His attorney, Jeffrey Rutherford, declined to comment about the plea agreement, as did federal prosecutors Christine Ewell and David Willingham.

Heruth, 41, pleaded guilty in April to lying to federal agents when she said she did not know that the show was part of an elaborate investment scam. In her guilty plea, Heruth acknowledged making false statements to FBI and IRS agents to conceal the scheme. She is scheduled to be sentenced July 17 and faces a maximum of three years in prison. The agreement also requires her to make full restitution to victims.

Medawar's former chief financial officer, Jeffrey Rosenberg, previously pleaded guilty to one count of failing to report mail fraud and acknowledged that he had helped conceal the scam from unwitting investors and lied to federal investigators. As part of the plea, he had agreed to testify against Medawar.

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To: Francois Goelo who wrote (10156)5/16/2006 10:09:42 AM
From: StockDung
   of 19428
SFO outlines alleged $26 million scam
16 May 2006

A man accused of cheating hundreds of investors through multi-million dollar money-go-round schemes was said in Tauranga District court yesterday to have "robbed Peter to pay Paul".

Former Waikato schoolteacher, Donald Moris Rea, 57, is charged under the Crimes Act with theft by misappropriating proceeds held under direction.

The Serious Fraud Office alleges that he received more than $26 million from would-be investors between February 23, 2000 and July 10, 2003 – a sum which he fraudulently applied to his own use or use of others.

During the first day of a trial expected to last up to five weeks, the court heard how Rea himself had fallen victim to a common international Nigerian scam. It involved US dollar bank notes stained in black dye, which – the get rich quick promoters claimed – could be washed off with a special chemical to make the notes legal tender.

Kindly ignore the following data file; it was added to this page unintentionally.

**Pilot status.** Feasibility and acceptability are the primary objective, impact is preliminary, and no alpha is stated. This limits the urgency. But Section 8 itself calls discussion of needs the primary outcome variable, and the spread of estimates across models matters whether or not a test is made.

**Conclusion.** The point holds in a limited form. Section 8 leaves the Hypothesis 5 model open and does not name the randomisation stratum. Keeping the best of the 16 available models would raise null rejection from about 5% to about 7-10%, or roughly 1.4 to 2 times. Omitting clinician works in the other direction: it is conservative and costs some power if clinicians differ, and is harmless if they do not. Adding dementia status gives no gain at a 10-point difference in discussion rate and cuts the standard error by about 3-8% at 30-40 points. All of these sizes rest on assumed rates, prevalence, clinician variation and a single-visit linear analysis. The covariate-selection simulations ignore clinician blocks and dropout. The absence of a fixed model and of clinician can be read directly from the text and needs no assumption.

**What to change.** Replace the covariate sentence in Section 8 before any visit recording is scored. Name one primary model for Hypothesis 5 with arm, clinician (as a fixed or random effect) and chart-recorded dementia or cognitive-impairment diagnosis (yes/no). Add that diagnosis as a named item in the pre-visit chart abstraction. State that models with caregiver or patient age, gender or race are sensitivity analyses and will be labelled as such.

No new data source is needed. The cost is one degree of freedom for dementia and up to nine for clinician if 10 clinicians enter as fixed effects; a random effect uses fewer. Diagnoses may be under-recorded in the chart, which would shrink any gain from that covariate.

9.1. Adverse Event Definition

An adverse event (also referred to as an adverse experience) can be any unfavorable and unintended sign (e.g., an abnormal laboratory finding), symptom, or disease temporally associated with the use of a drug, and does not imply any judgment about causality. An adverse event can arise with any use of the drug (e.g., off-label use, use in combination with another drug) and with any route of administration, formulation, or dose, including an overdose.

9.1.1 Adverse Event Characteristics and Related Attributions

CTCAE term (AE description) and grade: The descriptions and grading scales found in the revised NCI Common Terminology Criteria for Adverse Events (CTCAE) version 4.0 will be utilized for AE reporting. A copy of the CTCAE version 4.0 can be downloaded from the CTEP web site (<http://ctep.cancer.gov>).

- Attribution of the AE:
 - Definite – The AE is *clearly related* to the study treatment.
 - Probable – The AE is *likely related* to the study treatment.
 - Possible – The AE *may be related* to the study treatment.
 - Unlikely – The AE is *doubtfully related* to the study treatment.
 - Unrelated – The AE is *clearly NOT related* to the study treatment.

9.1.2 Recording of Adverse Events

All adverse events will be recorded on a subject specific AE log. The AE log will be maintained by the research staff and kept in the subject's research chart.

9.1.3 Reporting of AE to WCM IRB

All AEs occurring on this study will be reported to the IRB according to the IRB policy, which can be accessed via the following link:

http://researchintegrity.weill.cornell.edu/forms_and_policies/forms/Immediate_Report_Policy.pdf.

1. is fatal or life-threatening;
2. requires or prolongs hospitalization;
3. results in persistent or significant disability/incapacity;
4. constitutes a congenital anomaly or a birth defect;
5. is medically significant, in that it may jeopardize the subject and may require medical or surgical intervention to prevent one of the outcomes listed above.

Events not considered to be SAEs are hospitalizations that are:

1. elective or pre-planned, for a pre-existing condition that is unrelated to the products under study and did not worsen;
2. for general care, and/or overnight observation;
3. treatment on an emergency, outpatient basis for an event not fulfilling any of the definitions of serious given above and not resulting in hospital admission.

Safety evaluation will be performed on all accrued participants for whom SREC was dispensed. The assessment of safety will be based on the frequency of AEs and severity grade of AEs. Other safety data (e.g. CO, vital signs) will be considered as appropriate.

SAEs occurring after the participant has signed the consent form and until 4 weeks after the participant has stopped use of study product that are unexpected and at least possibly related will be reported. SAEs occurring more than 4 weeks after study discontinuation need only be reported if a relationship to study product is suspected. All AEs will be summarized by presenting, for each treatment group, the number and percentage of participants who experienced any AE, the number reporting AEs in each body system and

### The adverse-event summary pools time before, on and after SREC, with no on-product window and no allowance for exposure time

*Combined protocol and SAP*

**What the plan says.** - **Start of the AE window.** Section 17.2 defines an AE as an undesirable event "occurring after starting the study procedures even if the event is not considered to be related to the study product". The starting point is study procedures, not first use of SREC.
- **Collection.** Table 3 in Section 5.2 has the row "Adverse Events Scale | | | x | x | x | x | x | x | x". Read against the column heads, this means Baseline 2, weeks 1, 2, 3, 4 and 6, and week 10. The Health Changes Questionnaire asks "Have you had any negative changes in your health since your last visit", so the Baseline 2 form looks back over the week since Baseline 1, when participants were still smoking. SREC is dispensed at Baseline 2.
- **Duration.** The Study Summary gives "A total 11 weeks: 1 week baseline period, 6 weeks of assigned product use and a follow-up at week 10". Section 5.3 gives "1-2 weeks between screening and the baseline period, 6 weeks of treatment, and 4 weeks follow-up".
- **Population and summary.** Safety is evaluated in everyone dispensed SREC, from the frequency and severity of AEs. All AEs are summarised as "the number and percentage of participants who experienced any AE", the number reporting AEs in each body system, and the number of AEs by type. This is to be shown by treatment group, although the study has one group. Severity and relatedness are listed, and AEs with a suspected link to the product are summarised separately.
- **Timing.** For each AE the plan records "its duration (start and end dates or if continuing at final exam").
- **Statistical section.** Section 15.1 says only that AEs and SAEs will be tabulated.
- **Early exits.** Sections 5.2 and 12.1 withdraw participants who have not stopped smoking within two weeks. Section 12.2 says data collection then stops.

Inevitably, further payment was sought including the cost of the chemical.

"It seems the accused brought some (notes) and ended up losing the lot" Crown prosecutor Philip Morgan QC of Hamilton said in his opening address to the jury.

Earlier when asked to plead, the short bald headed Rea responded firmly: "I enter no plea because I do not understand the charge."

Judge Ian Thomas, who is presiding over a jury of nine women and three men, ordered that a not guilty plea be entered.

Rea is defending himself. His wife Catherine, armed with a King James Version of the bible, was allowed in the afternoon to sit beside Rea.

Flanking the couple at the lawyers' bench where they sat behind prosecutors Mr Morgan and Anita Killeen were two prison guards.

Judge Thomas allowed Rea bail over night and during adjournments.

The judge advised the jury to ignore any publicity about the case. "It might be safer not to watch the TV, listen to the radio or read the paper during the course of this trial," he said.

Mr Morgan described how Rea and his agents promoted a scheme encouraging people to give him money.

He claimed to have had access to programmes run by the top 25 European banks, which could bring "handsome" returns.

"People did give him large sums," the prosecutor said. But what Rea actually did with the money was "light years away" from what investors believed he had agreed to do."

"He did invest some, but not very much. What he did invest was a disaster," said Mr Morgan.

"He didn't get a return or his money back either."

Rea in fact was drawing in fresh investors and using their money to pay earlier investors whose returns were due.

"This scheme can be likened to robbing Peter to pay Paul but on a much bigger scale," said the prosecutor.

"He was obtaining money from more and more people to pay the Paul's."